A Brownsville judge on Thursday again denied a Rio Grande Valley man’s request for a bail reduction in a murder case that authorities say is tied to the cartel.
Janeys Martinez Sol, 47, of Weslaco, has been denied three times now after being charged with capital murder by terror threat, murder, two counts of engaging in organized criminal activity and directing the activities of a street gang.
Authorities argue Sol, who has pleaded not guilty to the charges, poses a flight risk.
According to the indictment against Sol, he employed a man named “Fernando Martinez and/or a person whose true name and identity is not known to the Grand Jury but is also known as Cacariko, to murder the complainant.”
The victim, Henry Jorge Gonzalez, 35, of Mission, was shot to death, according to the indictment.
Sol is accused of causing his death on or about June 7, 2018.
Cameron County Sheriff Omar Lucio said authorities are looking for three more people in connection to the case, including an individual named Christopher Rodriguez, who is believed to be in Mexico.
“They are working to get him back,” Lucio said. “But we do have a warrant for one of them. They know his name. They know where he may be right now and the others, they don’t.”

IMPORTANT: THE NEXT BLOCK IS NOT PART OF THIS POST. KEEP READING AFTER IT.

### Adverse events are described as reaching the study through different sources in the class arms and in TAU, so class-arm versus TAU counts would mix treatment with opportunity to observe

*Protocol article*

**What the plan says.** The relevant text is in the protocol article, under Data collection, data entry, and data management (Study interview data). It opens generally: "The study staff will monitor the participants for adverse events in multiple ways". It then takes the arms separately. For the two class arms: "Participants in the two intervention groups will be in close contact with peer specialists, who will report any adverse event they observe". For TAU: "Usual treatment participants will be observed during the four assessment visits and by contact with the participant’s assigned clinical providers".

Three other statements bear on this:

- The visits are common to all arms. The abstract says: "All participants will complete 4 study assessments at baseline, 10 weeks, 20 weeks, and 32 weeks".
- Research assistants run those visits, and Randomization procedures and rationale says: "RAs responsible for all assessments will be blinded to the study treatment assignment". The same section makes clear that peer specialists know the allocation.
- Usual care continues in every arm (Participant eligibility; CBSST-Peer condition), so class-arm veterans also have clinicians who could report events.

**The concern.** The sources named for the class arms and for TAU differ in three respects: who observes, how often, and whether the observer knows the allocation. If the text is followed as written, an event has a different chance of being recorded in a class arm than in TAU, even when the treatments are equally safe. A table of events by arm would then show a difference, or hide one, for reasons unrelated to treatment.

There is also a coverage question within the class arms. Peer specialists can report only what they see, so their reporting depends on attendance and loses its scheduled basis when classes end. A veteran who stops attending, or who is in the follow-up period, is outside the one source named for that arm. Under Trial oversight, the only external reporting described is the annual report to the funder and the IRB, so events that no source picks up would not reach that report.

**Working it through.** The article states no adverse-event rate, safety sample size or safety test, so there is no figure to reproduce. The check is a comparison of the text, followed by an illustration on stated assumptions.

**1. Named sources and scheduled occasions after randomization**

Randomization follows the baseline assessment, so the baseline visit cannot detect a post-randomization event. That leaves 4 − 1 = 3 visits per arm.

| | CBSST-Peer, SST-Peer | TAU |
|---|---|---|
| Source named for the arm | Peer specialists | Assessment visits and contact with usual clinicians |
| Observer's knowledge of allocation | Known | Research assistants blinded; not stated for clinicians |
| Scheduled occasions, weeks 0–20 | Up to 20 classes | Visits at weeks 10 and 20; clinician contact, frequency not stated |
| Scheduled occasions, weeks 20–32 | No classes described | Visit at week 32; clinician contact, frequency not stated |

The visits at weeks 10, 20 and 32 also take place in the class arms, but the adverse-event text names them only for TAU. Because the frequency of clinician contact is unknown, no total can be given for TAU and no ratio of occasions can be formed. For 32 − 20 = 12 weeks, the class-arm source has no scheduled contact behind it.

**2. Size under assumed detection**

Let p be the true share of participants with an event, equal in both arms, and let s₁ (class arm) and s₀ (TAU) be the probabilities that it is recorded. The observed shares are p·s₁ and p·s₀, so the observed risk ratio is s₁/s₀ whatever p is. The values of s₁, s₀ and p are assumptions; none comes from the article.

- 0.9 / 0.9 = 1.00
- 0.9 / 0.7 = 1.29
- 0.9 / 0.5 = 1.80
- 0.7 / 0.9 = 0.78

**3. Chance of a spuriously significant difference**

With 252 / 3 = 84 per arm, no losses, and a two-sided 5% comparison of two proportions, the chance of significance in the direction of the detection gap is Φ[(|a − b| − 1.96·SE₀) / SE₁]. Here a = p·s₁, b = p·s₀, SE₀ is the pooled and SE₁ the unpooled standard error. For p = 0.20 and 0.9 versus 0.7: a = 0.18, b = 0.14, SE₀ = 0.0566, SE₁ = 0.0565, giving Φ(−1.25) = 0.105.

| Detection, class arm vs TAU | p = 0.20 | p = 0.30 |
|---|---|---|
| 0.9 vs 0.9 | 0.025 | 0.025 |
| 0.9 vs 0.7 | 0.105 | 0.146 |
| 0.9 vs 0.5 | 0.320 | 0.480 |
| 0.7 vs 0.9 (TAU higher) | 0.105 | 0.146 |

The indictment alleges that Sol ordered the killing because Gonzalez owed money to him for a work or service, but the charging document does not indicate what that work or service is.
The Cameron County Sheriff’s Department, with the assistance of a Border Patrol K9 unit, discovered Gonzalez’s body in a grave off of FM 2520 outside of San Benito.
Investigators identified Gonzalez from his tattoos, clothing and a description provided in a missing persons report.
When the victim’s body was discovered on June 15, 2018, Lucio said investigators believed Gonzalez had been dead for eight to 10 days before he was found.
The investigation lead to Sol, who, according to the indictment, is a member of a criminal street gang in a leadership role.
Sol has remained in the Cameron County Carrizales-Rucker Detention Center since his arrest on $6 million in bail on the charges.
In a third attempt to reduce his bond, his attorneys, Aaron Galvan and Myles Garza, argued that Sol must be released on a personal bond or have his bail reduced because the Cameron County District Attorney’s Office is not ready for trial.
Sol has been incarcerated for more than 250 days.
The DA’s Office objected to the bail reduction, citing cartel ties to the case and because Sol is from Cuba.
“Your bond reduction request is denied,” said 103rd state District Judge Janet Leal.
Galvan also raised an issue about Sol, whose eyes are apparently deteriorating, not being allowed to travel from the jail to a doctor for an appointment.
Leal told Galvan that since Sol is a flight risk, she will not order the sheriff’s department to transport Sol to a doctor, but would sign an order allowing a doctor to visit the jail and see Sol.
Leal, who will not be available for a trial later this year, appointed Judge Leonel Alejandro to oversee the case.
A pre-trial hearing is scheduled for May 17.